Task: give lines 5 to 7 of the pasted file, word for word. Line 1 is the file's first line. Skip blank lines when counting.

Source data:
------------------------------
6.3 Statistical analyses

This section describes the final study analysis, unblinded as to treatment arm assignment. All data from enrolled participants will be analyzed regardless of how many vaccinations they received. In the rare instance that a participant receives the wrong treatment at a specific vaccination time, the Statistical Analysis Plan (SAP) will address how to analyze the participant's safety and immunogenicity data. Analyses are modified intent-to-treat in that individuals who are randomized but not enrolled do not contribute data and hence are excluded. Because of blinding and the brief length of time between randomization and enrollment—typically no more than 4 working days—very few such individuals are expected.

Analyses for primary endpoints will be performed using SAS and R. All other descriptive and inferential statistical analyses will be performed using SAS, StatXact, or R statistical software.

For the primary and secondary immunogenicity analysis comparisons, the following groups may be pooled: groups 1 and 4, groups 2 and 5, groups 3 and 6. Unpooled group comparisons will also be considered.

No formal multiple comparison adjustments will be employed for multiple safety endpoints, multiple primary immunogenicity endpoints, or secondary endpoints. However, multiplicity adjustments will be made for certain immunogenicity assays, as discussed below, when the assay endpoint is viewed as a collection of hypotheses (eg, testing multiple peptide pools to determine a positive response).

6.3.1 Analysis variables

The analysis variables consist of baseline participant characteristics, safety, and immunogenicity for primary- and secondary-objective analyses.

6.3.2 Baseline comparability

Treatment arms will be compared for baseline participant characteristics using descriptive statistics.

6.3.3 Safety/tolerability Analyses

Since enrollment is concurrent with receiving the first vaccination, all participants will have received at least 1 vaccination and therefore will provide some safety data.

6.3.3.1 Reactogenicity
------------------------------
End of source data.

No formal multiple comparison adjustments will be employed for multiple safety endpoints, multiple primary immunogenicity endpoints, or secondary endpoints. However, multiplicity adjustments will be made for certain immunogenicity assays, as discussed below, when the assay endpoint is viewed as a collection of hypotheses (eg, testing multiple peptide pools to determine a positive response).

6.3.1 Analysis variables

The analysis variables consist of baseline participant characteristics, safety, and immunogenicity for primary- and secondary-objective analyses.